Next year marks the 60th anniversary of the death of Boris Pasternak, the author of the famous novel, Dr Zhivago published in 1957. Despite Pasternak’s avowal that it was a love story, Dr Zhivago was banned in his home country due to its anti-October revolution sentiments, this also didn’t stop David Lean making it into a hugely successful film in 1965 starring Omar Sharif.
Lara Prescott the author of this month’s second book review, has been fascinated about the story of Dr Zhivago since she learned she was named for it’s heroine by her mother. The book is The Secrets We Kept and is published by Hutchinson Books https://www.penguin.co.uk/company/publishers/cornerstone/hutchinson.html on the 3rd September.
Prescott’s book is a novel about the writing of Dr Zhivago , the sacrifices the author and his muse Olga Ivinskaya (Lara) made; and the role the CIA played in getting a banned book to be an underground success in Russia. It was while researching the history of the book, she noticed many of the heavily redacted documents she was reading had been typed by the all-female typing pool of the CIA, an organisation in its infancy at the time the novel was written.
Why was the CIA interested in the book you may wonder? The Americans thought that it provided a way of enlightening the Russian readers to more western sympathies. The book was therefore being used as a weapon in the cold war.
This is a story of two strands. We follow Lara, Pasternak’s muse and mistress, and the inspiration for the Lara of Dr Zhivago. She suffered more than Pasternak himself for his art, spending 5 years in a ‘Re-Education Camp’; basically a labour camp, for her refusal to say that Pasternak was writing anti soviet literature and to supply details of the novel to her interrogators. Lara is loyal and she passionately believes in Pasternak as a writer but is not naïve and realizes the danger that Pasternak’s desire to get his masterpiece published and recognised is to herself and her family.
The other strand of the story takes place in America, where we meet Irina, a Russian immigrant who is employed by the CIA, ostensibly as a secretary but then, because of her Russian ancestry to be trained as a spy. She meets and falls in love with a fellow agent as she becomes involved in the CIA plot to release Dr Zhivago in the USSR.
The story is told through the eyes and voice of Lara, Irina and though the group voice of the secretarial pool at the CIA. The latter is the group that fascinated me the most. Women who had held challenging positions as undercover agents in the Second World War, relegated to typing. Whilst the story of Irina and Sally is from the imagination of Lara Prescott, the redacted files she read were typed by real women. I enjoyed the way Prescott gave the spy story a feminine twist. There are too many male dominated spy stories out there already and the important women of history have previously been frequently overlooked. This reminded me a little of Hidden Figures, the story of the women ‘computer’ at NASA who played such a vital role in the space race. Whilst I don’t like re do’s of male stories with a female twist, just to jump on a modern feminist bandwagon, this story rings true, mainly because at its heart it is true. How fascinating that the story behind the publishing of the book may grab our interest as much as the novel it is about!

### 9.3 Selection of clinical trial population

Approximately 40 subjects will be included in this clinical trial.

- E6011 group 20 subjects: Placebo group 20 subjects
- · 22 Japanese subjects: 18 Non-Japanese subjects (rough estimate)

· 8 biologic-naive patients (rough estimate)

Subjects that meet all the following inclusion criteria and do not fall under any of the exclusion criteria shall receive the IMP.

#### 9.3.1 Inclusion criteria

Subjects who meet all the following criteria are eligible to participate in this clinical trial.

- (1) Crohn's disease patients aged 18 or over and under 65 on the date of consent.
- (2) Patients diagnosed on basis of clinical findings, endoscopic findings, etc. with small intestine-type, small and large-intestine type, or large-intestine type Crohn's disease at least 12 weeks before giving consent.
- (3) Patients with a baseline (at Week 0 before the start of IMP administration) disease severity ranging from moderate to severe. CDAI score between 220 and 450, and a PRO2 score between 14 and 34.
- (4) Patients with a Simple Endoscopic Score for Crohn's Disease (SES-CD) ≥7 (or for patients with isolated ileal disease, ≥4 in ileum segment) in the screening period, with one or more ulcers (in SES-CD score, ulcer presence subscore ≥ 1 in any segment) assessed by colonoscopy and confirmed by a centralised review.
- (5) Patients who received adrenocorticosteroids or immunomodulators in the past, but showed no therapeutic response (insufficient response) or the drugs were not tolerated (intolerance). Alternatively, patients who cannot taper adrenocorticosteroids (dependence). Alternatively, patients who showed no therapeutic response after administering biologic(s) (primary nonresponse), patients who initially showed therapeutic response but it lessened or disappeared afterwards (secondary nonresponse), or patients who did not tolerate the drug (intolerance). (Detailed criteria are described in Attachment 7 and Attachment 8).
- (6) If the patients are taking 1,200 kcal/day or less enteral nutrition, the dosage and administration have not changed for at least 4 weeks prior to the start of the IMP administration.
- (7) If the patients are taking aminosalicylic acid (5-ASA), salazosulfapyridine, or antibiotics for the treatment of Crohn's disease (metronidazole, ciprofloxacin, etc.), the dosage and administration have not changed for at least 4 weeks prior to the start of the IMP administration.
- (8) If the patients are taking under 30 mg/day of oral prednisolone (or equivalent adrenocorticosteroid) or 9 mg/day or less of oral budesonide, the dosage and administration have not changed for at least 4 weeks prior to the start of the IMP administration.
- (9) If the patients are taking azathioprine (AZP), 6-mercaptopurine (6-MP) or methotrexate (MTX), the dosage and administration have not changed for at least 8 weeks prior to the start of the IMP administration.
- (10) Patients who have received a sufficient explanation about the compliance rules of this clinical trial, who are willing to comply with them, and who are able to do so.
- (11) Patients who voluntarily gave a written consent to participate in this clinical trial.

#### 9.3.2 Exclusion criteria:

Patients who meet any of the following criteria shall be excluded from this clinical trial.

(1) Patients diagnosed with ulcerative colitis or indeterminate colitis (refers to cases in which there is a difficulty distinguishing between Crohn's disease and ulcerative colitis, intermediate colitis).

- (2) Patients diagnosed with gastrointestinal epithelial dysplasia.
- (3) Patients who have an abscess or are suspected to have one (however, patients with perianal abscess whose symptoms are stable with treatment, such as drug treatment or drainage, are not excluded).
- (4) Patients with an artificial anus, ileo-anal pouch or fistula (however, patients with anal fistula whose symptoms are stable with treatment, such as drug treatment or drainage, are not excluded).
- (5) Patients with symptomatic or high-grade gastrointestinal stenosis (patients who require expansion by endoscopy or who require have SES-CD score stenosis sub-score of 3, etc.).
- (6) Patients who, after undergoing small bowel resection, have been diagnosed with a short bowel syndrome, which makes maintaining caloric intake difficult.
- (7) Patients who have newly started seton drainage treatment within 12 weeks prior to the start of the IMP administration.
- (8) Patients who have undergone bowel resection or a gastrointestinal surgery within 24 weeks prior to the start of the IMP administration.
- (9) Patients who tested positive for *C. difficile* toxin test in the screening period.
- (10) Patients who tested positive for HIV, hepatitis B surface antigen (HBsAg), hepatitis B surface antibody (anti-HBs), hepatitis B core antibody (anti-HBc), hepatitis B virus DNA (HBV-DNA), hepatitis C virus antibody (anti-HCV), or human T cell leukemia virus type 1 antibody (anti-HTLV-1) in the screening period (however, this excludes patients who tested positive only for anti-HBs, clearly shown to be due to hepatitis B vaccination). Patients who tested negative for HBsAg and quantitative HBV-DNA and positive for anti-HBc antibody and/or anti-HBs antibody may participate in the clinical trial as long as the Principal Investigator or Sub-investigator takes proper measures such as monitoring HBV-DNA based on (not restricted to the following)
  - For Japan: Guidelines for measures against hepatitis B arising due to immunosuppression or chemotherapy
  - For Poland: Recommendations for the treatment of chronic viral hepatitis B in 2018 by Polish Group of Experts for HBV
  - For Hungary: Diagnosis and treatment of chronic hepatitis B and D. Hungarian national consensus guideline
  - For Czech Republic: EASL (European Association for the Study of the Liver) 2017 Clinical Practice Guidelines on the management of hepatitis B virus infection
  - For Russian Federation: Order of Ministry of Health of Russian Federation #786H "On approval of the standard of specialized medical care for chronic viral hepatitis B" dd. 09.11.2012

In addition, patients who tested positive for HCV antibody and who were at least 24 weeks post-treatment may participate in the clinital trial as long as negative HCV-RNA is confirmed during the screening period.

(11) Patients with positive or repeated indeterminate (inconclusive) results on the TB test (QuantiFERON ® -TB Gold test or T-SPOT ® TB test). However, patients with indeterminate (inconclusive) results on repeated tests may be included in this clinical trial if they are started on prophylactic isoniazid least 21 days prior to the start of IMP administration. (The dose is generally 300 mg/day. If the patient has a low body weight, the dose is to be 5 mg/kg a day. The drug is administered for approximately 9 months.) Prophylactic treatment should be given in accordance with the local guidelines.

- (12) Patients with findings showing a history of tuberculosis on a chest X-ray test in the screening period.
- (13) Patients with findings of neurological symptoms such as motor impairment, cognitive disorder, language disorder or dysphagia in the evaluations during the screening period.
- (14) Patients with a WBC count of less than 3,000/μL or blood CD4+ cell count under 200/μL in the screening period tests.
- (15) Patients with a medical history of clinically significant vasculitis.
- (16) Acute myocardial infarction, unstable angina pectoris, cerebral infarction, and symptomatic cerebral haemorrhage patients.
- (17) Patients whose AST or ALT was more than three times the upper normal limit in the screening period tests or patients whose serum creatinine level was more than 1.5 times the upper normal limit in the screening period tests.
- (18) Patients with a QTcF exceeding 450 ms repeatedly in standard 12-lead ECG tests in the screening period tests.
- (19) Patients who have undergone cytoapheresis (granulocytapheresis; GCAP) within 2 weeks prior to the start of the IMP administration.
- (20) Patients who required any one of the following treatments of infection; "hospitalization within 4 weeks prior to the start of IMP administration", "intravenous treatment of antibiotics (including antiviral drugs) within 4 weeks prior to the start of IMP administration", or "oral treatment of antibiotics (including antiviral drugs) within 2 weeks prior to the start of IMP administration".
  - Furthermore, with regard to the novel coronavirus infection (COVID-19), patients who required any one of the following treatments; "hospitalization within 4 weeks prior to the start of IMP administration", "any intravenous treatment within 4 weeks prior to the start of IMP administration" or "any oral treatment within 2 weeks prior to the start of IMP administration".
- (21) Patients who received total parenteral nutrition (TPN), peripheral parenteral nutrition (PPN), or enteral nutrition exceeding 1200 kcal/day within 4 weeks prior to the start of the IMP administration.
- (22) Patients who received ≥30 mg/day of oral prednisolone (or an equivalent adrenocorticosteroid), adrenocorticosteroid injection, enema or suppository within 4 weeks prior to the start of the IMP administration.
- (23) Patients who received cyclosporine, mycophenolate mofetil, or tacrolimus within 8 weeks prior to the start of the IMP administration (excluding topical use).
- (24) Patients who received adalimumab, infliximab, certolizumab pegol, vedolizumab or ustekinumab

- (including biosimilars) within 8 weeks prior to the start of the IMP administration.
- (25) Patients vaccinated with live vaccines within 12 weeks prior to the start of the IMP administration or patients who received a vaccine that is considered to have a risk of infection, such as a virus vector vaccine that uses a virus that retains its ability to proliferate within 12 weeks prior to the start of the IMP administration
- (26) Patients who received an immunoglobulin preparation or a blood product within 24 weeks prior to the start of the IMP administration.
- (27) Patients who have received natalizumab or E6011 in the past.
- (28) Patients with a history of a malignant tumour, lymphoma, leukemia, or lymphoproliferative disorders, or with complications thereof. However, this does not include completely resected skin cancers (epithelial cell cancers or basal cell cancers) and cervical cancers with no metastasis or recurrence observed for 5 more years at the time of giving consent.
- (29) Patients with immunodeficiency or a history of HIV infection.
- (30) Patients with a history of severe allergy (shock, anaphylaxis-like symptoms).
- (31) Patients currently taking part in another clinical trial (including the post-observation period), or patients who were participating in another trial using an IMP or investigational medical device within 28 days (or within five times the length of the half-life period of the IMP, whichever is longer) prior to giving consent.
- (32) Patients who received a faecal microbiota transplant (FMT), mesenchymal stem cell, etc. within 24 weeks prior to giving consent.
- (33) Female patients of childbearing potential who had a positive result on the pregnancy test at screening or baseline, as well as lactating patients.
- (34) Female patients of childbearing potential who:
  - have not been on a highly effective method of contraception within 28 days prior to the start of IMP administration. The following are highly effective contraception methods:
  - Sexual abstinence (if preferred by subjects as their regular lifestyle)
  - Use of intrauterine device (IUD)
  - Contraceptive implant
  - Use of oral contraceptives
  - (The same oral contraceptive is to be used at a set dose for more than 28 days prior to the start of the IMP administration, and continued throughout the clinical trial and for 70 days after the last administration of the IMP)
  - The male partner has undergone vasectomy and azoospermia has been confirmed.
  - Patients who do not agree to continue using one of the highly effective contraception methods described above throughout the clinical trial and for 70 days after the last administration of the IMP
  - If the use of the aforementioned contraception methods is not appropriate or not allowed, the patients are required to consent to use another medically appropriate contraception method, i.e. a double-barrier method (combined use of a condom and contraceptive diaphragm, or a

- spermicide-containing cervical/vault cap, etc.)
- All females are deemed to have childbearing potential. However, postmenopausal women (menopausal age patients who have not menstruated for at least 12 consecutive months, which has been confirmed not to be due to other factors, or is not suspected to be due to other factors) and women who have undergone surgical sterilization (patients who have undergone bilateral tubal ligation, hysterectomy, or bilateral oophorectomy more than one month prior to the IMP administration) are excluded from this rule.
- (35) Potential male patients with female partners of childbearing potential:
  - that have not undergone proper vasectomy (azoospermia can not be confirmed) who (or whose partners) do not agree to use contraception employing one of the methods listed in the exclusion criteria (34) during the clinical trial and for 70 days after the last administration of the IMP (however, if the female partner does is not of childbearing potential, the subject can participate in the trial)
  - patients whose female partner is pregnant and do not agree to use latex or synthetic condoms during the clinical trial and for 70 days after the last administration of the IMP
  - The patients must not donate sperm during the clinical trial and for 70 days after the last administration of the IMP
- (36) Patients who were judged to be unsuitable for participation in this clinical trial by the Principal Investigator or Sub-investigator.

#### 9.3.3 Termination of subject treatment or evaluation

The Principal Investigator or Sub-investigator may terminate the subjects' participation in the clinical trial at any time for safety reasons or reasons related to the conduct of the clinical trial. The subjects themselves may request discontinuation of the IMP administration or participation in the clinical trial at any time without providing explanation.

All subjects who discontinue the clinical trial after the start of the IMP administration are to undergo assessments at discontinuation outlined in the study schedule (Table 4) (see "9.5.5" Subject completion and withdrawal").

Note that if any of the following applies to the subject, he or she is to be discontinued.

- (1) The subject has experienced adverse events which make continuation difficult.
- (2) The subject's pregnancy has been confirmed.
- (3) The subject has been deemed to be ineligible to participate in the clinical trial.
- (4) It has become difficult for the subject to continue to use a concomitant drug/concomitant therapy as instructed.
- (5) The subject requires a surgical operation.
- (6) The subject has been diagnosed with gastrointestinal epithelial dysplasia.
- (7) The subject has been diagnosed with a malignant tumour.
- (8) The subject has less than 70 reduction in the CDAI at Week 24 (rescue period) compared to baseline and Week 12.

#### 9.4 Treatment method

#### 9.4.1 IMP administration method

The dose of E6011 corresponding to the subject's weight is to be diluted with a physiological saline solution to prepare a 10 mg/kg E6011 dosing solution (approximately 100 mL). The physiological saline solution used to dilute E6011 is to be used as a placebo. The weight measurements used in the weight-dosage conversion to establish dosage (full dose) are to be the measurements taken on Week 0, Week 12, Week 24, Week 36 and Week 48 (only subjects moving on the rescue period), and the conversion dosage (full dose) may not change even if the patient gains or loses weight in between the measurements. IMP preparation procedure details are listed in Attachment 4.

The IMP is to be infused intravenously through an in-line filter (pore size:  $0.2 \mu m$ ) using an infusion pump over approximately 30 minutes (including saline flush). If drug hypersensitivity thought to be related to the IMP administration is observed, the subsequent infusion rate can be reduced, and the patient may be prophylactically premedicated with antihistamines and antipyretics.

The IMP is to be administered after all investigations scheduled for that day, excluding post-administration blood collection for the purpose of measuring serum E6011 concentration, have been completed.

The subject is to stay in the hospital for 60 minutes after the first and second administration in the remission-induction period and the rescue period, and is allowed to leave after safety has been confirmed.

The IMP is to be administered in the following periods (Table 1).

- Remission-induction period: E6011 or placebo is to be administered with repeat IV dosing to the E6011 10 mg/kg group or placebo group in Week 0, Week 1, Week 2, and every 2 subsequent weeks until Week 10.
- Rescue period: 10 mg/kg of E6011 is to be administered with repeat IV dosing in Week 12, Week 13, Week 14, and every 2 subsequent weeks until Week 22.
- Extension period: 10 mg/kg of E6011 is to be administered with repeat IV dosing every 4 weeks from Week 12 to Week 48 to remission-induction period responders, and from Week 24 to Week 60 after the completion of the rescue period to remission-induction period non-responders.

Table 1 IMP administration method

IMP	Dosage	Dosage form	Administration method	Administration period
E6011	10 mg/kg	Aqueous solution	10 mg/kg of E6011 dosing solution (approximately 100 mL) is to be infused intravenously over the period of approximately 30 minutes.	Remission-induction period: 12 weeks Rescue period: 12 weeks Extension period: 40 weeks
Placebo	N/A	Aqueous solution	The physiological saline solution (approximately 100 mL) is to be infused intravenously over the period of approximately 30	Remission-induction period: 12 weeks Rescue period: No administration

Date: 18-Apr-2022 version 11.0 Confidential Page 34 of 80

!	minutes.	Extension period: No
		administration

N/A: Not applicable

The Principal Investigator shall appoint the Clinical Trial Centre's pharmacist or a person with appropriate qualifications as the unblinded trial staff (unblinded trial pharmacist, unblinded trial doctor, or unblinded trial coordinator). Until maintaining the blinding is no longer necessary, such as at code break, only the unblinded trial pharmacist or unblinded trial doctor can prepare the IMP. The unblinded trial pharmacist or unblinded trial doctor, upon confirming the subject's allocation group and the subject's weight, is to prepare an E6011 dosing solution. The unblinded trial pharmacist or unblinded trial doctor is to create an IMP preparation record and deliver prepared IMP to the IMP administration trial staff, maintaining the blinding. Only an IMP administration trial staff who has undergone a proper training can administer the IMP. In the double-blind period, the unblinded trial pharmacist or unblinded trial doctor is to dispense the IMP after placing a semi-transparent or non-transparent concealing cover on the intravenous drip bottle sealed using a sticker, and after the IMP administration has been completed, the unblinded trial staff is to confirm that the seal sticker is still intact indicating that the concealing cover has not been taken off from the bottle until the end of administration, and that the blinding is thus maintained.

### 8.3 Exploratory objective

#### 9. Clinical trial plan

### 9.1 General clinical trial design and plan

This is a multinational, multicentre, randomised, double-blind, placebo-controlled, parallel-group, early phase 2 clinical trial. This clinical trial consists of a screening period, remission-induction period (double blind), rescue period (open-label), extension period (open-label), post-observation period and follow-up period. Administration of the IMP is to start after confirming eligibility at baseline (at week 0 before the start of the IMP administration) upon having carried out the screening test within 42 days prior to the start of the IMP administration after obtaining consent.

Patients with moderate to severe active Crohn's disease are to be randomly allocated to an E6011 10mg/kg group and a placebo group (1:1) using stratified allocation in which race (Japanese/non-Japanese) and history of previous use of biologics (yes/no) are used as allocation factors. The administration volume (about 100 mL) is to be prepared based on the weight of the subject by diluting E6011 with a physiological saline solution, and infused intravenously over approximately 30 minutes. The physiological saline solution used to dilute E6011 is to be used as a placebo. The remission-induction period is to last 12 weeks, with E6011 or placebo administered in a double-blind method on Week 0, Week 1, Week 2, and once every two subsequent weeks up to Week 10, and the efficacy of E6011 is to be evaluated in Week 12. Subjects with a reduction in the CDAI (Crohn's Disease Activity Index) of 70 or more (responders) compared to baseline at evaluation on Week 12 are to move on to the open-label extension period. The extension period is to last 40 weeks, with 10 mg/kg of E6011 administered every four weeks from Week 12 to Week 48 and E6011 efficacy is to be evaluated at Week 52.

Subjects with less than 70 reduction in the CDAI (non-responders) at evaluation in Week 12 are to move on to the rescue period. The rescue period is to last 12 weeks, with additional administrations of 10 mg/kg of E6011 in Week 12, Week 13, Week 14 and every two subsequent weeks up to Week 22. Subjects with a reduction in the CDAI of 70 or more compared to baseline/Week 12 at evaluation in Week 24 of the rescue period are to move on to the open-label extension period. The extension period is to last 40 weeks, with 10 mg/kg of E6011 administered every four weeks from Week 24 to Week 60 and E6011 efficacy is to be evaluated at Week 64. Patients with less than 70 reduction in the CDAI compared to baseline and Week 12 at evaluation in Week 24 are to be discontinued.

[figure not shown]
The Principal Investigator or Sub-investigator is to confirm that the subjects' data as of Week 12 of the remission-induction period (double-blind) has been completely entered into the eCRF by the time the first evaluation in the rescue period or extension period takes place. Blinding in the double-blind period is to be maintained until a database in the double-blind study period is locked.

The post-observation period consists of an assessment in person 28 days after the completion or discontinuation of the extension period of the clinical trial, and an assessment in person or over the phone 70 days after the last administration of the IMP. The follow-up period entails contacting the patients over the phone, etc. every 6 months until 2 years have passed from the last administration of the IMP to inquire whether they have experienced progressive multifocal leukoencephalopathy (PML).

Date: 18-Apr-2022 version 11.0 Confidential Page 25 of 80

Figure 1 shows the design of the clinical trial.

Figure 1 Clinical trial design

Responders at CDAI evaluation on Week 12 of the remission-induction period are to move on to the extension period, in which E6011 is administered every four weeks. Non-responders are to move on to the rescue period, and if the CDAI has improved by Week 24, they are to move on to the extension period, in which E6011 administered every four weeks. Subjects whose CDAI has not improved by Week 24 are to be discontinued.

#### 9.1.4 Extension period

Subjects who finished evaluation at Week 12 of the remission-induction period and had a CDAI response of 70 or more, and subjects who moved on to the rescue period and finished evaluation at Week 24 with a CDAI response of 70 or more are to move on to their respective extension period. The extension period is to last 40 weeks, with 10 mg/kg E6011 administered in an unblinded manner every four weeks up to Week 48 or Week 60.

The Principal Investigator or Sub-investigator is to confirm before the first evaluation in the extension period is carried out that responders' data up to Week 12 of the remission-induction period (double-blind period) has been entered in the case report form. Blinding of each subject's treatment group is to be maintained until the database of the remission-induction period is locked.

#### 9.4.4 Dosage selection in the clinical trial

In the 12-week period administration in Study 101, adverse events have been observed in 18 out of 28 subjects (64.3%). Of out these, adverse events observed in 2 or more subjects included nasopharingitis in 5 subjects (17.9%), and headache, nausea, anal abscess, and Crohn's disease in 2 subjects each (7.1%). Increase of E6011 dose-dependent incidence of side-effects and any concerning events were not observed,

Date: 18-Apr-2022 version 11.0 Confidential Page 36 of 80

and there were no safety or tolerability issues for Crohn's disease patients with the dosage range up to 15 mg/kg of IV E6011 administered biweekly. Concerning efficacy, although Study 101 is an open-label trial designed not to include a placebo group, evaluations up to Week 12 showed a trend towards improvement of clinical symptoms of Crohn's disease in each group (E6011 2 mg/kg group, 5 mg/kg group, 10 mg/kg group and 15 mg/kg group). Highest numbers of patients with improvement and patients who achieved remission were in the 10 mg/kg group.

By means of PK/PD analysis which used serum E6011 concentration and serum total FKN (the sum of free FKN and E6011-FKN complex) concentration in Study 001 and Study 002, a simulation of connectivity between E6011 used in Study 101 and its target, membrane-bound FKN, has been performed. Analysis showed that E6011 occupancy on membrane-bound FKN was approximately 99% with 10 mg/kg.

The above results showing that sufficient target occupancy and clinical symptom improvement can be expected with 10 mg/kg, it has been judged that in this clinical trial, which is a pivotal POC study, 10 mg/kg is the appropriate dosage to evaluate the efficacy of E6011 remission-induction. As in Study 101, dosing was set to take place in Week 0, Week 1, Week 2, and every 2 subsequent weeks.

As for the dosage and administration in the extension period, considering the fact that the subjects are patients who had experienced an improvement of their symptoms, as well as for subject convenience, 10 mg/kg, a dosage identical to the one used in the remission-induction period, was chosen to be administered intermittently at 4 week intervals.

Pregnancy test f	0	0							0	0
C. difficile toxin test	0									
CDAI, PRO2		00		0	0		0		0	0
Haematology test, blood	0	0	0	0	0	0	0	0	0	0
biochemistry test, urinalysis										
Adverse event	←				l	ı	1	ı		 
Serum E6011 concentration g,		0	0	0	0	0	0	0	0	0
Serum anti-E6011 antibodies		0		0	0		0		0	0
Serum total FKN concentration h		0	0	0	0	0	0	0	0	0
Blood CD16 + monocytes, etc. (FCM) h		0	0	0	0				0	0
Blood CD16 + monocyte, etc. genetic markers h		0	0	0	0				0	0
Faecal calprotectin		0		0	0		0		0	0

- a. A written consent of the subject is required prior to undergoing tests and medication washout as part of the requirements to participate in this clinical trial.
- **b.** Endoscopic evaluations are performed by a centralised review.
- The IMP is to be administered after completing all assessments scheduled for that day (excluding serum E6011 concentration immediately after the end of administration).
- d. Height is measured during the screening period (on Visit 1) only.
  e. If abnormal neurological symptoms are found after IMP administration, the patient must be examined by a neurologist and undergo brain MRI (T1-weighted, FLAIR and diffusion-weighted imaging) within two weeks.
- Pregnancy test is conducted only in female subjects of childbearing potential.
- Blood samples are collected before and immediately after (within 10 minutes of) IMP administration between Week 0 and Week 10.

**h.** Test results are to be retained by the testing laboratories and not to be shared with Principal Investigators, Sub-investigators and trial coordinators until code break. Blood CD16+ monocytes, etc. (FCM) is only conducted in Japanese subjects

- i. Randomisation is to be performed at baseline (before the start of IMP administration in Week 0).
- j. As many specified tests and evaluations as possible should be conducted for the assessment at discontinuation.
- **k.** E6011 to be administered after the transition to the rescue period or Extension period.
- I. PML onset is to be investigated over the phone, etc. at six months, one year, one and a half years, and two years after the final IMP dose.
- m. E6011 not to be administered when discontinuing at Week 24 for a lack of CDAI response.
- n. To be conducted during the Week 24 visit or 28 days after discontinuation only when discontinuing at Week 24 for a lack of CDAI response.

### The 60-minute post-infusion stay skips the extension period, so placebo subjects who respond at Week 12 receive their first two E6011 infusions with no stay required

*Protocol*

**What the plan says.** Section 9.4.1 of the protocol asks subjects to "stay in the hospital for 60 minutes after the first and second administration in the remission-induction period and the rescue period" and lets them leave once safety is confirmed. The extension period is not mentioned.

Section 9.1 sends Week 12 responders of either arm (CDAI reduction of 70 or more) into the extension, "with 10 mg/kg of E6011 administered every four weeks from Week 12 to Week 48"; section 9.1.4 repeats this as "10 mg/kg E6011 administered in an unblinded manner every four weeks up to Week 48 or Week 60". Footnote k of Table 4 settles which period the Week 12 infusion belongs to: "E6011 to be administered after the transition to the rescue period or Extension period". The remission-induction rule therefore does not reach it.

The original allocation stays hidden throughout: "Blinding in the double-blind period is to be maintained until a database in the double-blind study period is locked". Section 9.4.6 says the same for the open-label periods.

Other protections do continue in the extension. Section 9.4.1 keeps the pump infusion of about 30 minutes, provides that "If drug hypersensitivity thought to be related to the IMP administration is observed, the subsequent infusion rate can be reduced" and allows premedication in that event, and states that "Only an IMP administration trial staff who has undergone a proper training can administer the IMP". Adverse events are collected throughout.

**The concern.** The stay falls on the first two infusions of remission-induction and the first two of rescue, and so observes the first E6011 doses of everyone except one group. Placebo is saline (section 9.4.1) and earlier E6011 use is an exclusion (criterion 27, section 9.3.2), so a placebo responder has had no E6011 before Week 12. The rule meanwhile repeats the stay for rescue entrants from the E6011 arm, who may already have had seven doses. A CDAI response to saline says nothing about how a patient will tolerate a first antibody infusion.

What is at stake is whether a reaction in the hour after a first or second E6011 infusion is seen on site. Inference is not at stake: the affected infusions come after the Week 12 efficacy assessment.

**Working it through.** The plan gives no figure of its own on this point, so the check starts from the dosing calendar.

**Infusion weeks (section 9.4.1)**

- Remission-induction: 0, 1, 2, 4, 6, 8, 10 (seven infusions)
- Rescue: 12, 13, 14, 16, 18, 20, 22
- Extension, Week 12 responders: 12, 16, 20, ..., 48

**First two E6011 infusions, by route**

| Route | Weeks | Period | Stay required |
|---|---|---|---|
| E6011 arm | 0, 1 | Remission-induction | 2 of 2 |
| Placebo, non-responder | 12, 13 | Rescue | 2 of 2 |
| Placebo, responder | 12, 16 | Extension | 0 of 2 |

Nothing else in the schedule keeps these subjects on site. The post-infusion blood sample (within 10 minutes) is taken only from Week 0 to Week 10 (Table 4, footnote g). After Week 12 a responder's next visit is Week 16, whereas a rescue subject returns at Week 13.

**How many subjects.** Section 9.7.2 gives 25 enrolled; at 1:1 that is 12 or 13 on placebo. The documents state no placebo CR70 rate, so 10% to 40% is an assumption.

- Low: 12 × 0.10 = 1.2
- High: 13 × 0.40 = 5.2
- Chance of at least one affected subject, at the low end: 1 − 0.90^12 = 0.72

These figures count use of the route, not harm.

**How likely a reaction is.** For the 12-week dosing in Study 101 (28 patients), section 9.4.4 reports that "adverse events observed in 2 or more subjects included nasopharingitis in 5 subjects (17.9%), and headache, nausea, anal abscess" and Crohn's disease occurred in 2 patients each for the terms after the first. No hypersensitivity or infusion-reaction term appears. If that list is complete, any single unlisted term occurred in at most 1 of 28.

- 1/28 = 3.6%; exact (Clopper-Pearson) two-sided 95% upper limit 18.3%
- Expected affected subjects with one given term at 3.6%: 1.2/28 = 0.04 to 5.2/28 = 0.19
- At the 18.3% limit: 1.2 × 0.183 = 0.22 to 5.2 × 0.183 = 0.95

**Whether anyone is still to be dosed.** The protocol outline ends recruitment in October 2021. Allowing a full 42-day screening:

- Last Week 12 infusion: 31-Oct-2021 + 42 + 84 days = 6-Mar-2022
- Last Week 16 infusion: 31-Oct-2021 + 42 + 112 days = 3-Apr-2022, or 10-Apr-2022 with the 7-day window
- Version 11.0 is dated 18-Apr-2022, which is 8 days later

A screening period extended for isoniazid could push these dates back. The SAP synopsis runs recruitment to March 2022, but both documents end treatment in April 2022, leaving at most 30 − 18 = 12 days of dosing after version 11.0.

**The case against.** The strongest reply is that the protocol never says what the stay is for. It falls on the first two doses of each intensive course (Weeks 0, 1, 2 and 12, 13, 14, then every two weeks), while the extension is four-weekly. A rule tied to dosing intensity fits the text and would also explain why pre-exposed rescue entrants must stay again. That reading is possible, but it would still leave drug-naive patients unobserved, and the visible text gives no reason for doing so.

This is American author Lara Prescott’s (www.laraprescott.com) first novel, she holds a Masters in Fine Arts from the Michener Centre for Writers at the University of Texas, Austin. Before getting her MFA she was an animal protection advocate and a political campaigner around the world, including trying to get the first woman prime minister of Trinidad & Tobago elected. She now lives in Texas with her family.
The characters are well written and all three main ladies elicited sympathy for their trials and tribulations. I felt the creation of the cold war America and Russia setting was very well researched. For a public who enjoy similar placed TV and film dramas, I can understand why this story has been sold to the producers of ‘The Night Manager’ and ‘La La Land’. It would have been one for David Lean too, if he were still with us. I was pleased to see that there was not a cliched happy ending. That would have been a let-down after a enjoying book that left me with lots to think about and a definite urge to revisit Dr Zhivago.
So “potoropis” down to your local book shop and get a copy or download it before the next cold war starts or winter sets in, which ever comes first.
Reviewed by Georgina Murphy
This review is part of a Random Things Blog Tour, to see what the other reviewers thought visit their sites listed below. Then if you get a copy and read it, comeback and tell us what you thought. We’d love the feedback.